The village next called Dr. David Eblen, the superintendent of the district. Eblen denied that the district had no intention of seeking another referendum to construct a third high school, though he agreed that the district had no specific plan to do so as of May 2005. Previously, there had been three similar referendums, the most recent occurring in 1997, and all three had failed. Eblen agreed that the district did not have the resources to fund such a project. Moreover, the district had never made a decision to develop the property or otherwise use it to meet the district's needs. Eblen acknowledged that the district solicited bids for the property to establish a value so the district could determine whether to sell it and that the district was still considering selling the property. Eblen identified an e-mail authored by him that stated, "the Community High School District 99 Board of Education has agreed to offer for sale and solicit bids for the district's 44 acre parcel land [ sic] located in Woodridge." The e-mail (which was released as part of Newcastle's marketing effort) stated that the district was selling the property to fund capital improvement projects. The marketing release also quoted the district's comptroller as stating that, due to a 2004 study of projected growth in the district, it was determined that a third high school was unnecessary. The release also stated that a majority of the district's constituents believed that the property should be sold.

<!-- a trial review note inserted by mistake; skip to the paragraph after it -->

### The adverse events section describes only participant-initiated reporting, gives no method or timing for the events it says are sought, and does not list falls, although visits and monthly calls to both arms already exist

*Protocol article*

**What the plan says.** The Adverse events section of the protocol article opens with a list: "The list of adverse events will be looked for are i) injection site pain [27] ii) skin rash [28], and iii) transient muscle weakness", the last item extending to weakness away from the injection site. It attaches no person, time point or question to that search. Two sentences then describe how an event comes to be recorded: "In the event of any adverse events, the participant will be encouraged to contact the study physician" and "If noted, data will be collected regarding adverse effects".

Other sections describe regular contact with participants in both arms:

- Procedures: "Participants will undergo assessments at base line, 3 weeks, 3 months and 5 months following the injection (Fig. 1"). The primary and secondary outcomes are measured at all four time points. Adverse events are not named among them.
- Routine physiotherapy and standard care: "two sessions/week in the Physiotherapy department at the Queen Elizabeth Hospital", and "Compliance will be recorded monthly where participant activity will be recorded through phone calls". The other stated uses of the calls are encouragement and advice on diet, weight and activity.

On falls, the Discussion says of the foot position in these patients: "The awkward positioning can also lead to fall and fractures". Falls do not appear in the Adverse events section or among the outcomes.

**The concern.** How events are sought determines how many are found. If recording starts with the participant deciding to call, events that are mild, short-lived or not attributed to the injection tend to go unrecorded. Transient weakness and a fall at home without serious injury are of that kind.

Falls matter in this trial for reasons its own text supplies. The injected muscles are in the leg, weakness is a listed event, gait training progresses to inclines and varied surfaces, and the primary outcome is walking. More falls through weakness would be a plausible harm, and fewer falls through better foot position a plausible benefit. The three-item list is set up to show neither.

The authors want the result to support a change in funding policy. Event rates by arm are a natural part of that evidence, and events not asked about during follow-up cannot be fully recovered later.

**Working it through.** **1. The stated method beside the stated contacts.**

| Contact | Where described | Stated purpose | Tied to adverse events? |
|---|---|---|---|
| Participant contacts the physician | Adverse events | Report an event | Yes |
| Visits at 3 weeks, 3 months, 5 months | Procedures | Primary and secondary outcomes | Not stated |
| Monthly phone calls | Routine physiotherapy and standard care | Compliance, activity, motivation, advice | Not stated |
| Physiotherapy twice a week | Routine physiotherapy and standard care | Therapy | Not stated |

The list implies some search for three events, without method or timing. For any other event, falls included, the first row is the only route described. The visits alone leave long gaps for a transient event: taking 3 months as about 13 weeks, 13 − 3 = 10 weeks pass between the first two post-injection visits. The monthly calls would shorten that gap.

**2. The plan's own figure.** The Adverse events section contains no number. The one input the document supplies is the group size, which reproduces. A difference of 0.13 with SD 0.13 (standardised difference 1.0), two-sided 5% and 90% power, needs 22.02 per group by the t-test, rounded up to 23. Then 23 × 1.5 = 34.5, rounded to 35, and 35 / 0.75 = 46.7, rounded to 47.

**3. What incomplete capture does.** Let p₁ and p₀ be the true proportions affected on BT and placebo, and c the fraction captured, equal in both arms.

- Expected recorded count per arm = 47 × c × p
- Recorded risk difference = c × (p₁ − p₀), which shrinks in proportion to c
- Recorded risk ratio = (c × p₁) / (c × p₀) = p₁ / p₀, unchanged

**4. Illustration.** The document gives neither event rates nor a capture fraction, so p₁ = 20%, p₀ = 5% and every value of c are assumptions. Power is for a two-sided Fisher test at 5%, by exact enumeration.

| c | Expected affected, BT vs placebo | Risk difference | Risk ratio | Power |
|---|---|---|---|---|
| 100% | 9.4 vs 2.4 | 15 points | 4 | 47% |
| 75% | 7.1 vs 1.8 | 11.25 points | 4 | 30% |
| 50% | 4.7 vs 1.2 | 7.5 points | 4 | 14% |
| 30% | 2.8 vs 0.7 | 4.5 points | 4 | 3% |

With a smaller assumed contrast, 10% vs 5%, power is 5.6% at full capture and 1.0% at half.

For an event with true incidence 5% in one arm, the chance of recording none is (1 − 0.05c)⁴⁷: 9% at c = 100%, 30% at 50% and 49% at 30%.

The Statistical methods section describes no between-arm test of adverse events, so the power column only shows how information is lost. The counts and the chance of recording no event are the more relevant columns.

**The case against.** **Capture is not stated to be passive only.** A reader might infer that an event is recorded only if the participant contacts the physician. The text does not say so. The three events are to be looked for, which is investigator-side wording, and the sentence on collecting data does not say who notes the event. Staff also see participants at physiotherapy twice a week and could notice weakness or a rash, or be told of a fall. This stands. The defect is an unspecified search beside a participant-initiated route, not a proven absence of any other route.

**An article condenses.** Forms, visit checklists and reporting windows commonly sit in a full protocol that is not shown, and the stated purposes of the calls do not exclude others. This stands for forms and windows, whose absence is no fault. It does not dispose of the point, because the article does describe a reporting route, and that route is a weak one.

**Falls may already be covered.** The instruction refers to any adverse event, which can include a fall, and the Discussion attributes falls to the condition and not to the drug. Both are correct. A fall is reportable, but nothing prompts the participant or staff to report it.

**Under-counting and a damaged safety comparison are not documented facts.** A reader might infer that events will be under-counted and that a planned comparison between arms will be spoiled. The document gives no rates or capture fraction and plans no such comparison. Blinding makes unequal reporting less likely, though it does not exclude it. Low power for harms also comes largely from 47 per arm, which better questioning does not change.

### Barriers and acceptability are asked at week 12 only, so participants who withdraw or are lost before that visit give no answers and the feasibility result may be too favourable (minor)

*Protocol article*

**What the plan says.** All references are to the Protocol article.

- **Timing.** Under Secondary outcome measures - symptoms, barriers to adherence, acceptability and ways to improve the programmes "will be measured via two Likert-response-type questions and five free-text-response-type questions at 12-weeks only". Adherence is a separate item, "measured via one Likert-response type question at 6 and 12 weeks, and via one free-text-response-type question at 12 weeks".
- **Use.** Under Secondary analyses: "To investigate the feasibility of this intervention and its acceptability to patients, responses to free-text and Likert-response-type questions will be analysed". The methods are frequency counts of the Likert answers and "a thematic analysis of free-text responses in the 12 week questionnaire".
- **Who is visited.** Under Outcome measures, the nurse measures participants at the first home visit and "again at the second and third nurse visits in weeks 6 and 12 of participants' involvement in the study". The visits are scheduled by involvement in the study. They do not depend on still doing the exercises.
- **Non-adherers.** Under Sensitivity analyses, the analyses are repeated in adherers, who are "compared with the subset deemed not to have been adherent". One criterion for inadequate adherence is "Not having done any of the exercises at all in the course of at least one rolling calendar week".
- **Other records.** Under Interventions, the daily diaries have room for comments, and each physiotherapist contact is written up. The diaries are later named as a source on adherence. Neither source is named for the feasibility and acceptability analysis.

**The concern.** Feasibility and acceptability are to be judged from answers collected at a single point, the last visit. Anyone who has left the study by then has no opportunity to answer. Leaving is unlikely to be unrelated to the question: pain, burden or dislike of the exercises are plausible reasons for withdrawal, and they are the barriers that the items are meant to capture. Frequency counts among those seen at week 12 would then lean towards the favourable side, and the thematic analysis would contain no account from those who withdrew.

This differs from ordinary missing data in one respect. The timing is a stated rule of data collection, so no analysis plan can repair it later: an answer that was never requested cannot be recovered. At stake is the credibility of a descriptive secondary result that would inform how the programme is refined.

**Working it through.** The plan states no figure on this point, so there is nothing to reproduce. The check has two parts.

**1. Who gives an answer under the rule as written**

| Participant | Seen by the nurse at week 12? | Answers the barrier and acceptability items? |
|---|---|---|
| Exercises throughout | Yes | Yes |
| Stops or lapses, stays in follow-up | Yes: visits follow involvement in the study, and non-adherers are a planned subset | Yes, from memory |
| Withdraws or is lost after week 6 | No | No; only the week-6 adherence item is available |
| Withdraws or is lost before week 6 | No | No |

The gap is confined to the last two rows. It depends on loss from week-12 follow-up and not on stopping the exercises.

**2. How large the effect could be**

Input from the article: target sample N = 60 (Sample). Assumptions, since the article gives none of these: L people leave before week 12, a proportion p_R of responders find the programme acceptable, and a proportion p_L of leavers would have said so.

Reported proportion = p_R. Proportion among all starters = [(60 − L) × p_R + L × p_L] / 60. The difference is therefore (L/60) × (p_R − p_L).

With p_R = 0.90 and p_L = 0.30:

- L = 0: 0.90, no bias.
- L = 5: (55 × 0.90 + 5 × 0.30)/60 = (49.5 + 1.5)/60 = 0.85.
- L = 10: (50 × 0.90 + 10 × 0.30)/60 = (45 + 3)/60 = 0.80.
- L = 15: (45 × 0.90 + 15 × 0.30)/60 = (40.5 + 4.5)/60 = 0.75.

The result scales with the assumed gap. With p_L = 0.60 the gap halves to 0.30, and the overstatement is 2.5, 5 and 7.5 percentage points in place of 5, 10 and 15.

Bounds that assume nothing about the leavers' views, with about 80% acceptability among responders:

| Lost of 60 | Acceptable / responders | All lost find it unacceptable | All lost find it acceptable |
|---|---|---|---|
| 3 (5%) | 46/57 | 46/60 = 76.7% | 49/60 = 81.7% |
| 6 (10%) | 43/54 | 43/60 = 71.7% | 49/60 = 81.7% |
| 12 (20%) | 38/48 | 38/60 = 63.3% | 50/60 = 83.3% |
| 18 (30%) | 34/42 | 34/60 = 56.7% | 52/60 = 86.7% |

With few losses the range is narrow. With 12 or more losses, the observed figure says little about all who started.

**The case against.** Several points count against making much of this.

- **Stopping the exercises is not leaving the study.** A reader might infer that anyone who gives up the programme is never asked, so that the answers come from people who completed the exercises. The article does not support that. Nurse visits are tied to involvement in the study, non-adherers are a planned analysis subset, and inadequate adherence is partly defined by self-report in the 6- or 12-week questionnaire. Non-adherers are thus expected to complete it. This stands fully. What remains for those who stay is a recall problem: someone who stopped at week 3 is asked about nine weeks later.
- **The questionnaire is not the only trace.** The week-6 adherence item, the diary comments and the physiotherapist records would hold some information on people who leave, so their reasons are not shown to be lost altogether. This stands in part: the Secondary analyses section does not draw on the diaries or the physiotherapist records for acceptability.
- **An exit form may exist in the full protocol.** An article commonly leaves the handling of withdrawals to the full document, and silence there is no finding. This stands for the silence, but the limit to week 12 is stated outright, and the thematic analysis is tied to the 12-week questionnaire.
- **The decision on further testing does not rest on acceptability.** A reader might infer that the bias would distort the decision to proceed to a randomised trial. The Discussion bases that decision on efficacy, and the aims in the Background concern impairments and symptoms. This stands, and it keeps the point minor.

During cross-examination, Eblen explained that there had been a recent school board election where three incumbents were reelected. All three were opposed by candidates who advocated selling the property. He explained that, though he believed that the district could absorb a "couple of hundred more students," it would be difficult in that it would require "classes to be held in less than appropriate areas." Eblen noted that the first line under the heading in the solicitation for bids stated that the district was not obligated to accept any of the bids it received (he later agreed that this was a standard reservation in the district's solicitations for bids). He added that the fact that the district had determined what it would do with the proceeds of a sale did not mean that it had actually decided to proceed with a sale. Eblen identified plans an architectural firm had drawn up for athletic fields on the property. The district never went ahead with this work due to the "incredible amount of capital" needed. Eblen further testified that the district had never determined that the property was not needed. During redirect examination, Eblen acknowledged that he was unaware of any "outdoor educational activities" or classes taking place on the property. He had, however, heard that it had been used for classes — though he had no personal knowledge to that effect.